'Black Panther: Wakanda Forever' reviews: What critics are saying

'Black Panther: Wakanda Forever' reviews: What critics are saying


Danai Gurira and Letitia Wright star as Okoye and Shuri in Marvel Studio’s “Black Panther: Wakanda Forever.”

Disney

It’s impossible to replace the irreplaceable, but that was Ryan Coogler’s task as the director and co-writer of Disney’s latest Marvel Cinematic Universe film, “Black Panther: Wakanda Forever.”

The sequel to 2018’s blockbuster hit “Black Panther” takes place after the real-world death of actor Chadwick Boseman, who portrayed the titular hero in several Marvel films before dying from cancer in 2020. He was 43.

“Wakanda Forever” had the unenviable charge of not only being a memorial to the late Boseman, but also move the multibillion-dollar MCU franchise forward into its next chapter. It is expected to post a huge opening weekend.

Coogler, alongside Marvel Studio’s executives, decided not to recast the character of T’Challa. Instead, the film opens with the off-screen death of the character. The story that follows centers on how the secondary characters in the world of Wakanda deal with that loss as well as the encroachment of the rest of the world, which has become aware of the country’s rare and powerful resource — vibranium.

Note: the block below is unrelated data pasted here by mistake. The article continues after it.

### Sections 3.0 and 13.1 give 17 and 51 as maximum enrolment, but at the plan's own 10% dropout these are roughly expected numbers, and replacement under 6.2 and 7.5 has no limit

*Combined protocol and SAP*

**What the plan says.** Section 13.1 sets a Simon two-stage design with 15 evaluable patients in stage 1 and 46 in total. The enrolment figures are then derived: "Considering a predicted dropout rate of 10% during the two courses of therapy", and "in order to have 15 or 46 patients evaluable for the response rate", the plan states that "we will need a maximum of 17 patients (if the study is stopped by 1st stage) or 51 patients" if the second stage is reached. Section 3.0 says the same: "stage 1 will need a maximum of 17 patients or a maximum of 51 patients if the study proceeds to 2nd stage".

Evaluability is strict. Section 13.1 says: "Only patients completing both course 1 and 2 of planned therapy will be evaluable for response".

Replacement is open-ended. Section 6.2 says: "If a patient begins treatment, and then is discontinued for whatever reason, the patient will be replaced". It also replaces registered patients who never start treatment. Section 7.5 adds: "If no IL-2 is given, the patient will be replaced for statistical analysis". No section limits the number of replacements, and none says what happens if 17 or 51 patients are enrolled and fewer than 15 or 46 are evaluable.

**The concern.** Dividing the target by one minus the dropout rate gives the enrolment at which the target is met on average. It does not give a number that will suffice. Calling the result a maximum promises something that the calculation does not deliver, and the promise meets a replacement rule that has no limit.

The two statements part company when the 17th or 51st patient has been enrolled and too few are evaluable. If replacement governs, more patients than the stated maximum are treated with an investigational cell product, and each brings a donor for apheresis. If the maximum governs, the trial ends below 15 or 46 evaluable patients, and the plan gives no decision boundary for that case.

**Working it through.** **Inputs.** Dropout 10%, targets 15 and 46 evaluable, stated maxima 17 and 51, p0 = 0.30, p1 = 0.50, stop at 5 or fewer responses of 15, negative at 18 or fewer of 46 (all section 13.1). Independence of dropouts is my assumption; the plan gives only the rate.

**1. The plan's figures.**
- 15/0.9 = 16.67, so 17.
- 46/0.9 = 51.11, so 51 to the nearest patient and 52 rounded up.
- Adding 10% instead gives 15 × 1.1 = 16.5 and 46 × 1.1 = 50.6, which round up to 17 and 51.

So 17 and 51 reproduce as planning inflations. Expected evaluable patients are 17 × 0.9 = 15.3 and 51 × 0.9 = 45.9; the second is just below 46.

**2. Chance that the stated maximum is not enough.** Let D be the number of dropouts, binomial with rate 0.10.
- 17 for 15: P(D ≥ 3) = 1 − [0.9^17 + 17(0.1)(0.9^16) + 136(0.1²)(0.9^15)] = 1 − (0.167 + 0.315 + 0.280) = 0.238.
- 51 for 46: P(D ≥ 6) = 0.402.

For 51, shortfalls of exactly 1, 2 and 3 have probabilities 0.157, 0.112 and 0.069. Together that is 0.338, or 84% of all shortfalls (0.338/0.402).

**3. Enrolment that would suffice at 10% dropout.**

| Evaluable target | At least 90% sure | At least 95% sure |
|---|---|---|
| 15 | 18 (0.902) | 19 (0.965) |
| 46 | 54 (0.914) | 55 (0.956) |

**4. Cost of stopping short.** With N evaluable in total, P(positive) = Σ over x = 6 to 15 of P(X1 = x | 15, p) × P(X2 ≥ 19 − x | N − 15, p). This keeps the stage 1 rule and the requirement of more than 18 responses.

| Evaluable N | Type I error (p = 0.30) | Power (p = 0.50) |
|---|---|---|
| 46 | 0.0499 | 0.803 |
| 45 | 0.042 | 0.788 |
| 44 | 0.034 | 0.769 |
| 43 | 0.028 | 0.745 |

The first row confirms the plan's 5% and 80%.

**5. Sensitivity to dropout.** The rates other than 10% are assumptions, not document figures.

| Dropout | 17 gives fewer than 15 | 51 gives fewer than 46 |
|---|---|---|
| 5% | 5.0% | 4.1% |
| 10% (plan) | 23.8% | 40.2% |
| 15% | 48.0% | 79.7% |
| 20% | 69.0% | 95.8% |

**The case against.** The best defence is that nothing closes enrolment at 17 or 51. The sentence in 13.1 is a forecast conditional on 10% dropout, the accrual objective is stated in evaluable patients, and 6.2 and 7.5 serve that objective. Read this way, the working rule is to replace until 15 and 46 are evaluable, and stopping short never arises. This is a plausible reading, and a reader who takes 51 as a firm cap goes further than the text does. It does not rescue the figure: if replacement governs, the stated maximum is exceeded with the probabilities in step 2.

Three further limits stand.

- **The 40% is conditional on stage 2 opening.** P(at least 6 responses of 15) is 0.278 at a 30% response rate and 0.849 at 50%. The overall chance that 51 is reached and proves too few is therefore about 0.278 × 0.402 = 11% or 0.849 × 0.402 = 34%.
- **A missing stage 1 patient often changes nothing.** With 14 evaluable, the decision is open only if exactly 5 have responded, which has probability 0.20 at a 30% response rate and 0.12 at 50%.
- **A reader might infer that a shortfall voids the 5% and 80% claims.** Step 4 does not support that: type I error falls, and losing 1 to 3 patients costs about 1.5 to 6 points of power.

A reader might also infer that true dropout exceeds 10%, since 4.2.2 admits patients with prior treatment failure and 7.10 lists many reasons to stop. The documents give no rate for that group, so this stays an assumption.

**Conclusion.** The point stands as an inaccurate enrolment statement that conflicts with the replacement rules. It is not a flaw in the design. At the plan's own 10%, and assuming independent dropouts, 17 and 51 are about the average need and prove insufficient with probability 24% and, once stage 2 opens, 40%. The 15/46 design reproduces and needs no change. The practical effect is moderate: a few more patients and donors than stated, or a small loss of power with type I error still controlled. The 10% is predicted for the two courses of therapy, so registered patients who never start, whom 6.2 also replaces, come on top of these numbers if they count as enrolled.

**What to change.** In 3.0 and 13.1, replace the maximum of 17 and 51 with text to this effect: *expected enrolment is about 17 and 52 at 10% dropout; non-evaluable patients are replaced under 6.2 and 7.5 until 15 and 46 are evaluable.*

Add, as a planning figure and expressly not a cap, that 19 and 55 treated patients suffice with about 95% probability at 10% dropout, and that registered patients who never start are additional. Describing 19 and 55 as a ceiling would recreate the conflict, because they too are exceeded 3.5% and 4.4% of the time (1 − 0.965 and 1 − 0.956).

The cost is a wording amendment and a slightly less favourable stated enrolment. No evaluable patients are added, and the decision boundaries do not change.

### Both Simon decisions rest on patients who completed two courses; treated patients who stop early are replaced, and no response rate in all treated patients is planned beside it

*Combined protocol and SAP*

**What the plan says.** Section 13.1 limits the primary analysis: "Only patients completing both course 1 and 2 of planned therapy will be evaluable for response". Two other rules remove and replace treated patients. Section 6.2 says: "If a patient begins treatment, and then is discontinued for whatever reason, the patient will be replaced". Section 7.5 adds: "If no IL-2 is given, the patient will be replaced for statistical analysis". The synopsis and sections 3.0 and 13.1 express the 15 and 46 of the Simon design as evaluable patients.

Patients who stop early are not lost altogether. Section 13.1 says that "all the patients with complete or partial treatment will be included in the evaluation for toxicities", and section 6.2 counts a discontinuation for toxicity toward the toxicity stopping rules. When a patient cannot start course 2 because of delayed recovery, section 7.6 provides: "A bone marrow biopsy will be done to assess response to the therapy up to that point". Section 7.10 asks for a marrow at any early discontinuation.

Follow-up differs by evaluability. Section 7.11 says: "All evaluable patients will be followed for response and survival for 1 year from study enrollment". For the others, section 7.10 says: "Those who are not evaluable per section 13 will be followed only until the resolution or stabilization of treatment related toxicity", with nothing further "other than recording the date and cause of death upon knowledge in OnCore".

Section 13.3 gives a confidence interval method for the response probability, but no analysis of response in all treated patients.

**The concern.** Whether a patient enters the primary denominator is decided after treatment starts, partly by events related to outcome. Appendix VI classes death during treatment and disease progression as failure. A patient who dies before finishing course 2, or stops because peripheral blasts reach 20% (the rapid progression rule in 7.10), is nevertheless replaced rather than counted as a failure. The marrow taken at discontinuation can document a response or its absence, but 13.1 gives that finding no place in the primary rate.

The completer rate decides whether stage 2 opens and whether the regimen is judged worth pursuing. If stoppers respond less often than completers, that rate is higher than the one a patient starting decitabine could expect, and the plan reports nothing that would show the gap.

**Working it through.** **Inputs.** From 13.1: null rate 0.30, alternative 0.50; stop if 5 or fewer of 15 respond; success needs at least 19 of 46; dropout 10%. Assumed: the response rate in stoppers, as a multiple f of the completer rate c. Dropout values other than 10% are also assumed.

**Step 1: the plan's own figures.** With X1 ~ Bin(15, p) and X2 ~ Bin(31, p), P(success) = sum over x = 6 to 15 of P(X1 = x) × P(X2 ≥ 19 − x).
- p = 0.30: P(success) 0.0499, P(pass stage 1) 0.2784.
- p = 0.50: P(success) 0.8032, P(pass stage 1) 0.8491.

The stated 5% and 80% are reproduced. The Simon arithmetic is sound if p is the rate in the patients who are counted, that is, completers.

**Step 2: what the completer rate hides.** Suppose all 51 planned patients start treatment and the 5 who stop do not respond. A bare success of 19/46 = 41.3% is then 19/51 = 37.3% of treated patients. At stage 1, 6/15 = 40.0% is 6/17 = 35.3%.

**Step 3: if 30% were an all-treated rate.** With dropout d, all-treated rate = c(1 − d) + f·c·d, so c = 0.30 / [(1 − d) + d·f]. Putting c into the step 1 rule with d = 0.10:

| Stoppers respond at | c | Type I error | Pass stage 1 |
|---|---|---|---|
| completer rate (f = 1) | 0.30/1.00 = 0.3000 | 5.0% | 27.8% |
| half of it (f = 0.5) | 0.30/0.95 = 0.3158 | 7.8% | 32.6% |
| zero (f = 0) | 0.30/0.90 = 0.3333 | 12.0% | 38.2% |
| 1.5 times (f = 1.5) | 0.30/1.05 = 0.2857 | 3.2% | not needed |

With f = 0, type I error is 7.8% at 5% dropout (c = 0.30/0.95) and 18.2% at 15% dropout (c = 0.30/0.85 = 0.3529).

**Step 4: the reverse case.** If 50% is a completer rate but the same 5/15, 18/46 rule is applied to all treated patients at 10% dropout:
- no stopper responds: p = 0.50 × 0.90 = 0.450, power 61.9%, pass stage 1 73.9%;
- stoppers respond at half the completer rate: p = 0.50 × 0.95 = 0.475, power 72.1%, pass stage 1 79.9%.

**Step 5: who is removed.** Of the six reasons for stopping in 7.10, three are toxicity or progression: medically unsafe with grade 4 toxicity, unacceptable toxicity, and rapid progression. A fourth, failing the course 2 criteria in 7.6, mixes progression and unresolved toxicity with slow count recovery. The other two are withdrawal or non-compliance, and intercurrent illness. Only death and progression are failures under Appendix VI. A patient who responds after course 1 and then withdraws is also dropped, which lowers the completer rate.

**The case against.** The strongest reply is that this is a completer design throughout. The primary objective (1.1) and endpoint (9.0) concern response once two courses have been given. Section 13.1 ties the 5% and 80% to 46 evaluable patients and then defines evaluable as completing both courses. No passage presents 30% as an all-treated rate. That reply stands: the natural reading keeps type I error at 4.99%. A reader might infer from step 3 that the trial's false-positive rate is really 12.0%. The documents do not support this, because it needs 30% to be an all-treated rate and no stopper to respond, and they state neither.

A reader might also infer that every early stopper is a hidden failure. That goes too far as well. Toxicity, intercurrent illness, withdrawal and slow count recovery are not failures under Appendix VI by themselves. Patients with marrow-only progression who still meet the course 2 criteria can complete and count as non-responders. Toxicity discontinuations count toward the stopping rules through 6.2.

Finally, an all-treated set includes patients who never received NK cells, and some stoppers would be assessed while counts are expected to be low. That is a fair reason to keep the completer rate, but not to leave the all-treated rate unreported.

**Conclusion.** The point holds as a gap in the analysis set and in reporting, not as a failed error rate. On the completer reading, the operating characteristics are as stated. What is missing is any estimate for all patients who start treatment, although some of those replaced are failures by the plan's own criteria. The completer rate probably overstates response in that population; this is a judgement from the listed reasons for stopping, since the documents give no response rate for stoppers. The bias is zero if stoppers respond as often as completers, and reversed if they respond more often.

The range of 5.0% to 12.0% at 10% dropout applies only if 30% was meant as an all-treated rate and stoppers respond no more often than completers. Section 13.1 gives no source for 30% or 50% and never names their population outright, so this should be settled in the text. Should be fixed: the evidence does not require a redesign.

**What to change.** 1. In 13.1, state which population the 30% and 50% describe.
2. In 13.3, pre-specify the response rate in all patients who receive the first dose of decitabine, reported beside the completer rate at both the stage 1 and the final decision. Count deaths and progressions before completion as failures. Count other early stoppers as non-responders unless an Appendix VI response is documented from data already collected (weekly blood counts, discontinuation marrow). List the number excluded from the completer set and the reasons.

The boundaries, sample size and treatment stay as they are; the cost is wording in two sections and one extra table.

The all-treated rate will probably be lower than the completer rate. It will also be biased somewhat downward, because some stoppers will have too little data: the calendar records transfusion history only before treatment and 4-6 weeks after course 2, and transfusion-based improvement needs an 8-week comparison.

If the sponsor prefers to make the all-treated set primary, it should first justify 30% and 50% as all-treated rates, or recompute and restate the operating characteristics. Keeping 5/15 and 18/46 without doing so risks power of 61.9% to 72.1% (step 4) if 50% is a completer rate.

Several critics called the plot overstuffed, as Coogler seeks to pay tribute to Boseman and establish the necessary markers for future MCU projects. The film introduces Tenoch Huerta as Namor, the ruler of Talokan, a fictional kingdom based on Atlantis, as well as Riri Williams, known in the comics as Ironheart, who will star in her own Disney+ series.

Despite its length and heftiness, “Wakanda Forever” has generated an over 80% “fresh” rating on Rotten Tomatoes from about 300 reviews.

Here’s what some critics thought of “Black Panther: Wakanda Forever” ahead of its Friday debut:

Kristy Puchko, Mashable

Still from Marvel Studio’s “Black Panther: Wakanda Forever.”

Disney

Moira Macdonald, Seattle Times

Leah Greenblatt, Entertainment Weekly

Winston Duke stars as M’Baku in Marvel Studio’s “Black Panther: Wakanda Forever.”

Disney

Kambole Campbell, Empire

A still from the movie “Black Panther.”

Source: Marvel

Disclosure: Comcast is the parent company of NBCUniversal and CNBC. NBCUniversal owns Rotten Tomatoes.



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